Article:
A Suffolk County jury recently found a doctor negligent after she allowed a college basketball player with a known heart murmur to play during a 2005 game in Worcester, MA. The jury awarded Antwoine Key’s parents, Tony and Angela Key, $2 million including $600,000 for their loss and $400,000 for pain and suffering.
Dr. Dorina R. Abdulah examed Antwoine, a then 22-year-old student at Eastern Connecticut State University, in 2001 to determine if he was medically eligible to play sports. During the exam, Dr. Abdulah found a “slight systolic murmur” in Antwoine’s heart, but signed a clearance form anyway stating that Antwoine was in “excellent health” and had no physical restrictions. However, on January 20, 2005 in a game against Worcester State College, Antwoine collapsed during the first quarter. He was immediately taken to the hospital, where he was pronounced dead.
Dr. Abdulah’s lawyers argued during the trial that she had ordered an electrocardiogram, but the exam never happened. Dr. Abulah’s lawyers contended that it was because Antwoine never showed up to his appointment; however, the jury found Dr. Abdulah negligent for failing to follow up with Antwoine, including never even telling Antwoine that she had scheduled the appointment to check his heart. Consequently, several other doctors after Dr. Abudlah’s initial exam relied on her original report to make their conclusions about the state of Antwoine’s physical health.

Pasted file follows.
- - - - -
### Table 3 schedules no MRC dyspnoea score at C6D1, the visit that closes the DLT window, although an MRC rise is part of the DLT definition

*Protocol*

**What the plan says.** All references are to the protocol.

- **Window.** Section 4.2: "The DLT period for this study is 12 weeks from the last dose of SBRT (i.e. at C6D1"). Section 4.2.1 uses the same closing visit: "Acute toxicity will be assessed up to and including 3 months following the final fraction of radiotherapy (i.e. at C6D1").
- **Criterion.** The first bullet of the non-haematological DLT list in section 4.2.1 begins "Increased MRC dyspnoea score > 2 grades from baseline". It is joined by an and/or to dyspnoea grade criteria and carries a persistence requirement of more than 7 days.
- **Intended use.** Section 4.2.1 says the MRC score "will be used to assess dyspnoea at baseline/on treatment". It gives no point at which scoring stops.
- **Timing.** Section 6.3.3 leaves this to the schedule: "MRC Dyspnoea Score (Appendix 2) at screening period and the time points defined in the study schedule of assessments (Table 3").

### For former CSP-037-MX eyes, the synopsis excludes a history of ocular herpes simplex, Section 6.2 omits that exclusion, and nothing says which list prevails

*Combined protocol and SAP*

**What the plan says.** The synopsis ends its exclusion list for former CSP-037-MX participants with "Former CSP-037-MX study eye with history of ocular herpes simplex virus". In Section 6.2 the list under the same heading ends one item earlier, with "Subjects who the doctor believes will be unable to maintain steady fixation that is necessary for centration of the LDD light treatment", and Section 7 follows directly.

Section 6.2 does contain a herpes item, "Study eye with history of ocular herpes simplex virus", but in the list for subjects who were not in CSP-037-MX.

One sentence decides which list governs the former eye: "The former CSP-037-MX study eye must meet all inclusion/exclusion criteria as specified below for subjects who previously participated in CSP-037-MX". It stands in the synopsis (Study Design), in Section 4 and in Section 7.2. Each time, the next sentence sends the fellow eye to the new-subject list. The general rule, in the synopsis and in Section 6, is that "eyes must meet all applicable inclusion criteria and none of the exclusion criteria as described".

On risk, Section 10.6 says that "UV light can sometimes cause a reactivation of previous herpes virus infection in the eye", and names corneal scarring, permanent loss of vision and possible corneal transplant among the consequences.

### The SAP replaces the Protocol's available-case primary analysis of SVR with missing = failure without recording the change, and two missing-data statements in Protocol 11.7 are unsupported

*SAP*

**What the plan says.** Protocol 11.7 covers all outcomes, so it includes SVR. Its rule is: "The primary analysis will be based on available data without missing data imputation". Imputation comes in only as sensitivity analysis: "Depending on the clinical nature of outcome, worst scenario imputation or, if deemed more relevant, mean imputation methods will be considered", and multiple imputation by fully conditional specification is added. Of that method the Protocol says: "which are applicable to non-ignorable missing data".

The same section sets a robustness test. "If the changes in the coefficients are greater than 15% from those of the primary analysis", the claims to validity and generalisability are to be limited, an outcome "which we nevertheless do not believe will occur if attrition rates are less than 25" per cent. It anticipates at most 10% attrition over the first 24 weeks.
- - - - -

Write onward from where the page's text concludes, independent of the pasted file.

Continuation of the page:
recently named in the 2009 edition of Best Lawyer's In America, David Mittleman has been representing seriously injured people since 1985. A partner with Church Wyble PC—a division of Grewal Law PLLC—Mr. Mittleman and his partners focus on medical malpractice, wrongful death, car accidents, slip and falls, nursing home injury, pharmacy/pharmacist negligence and disability claims.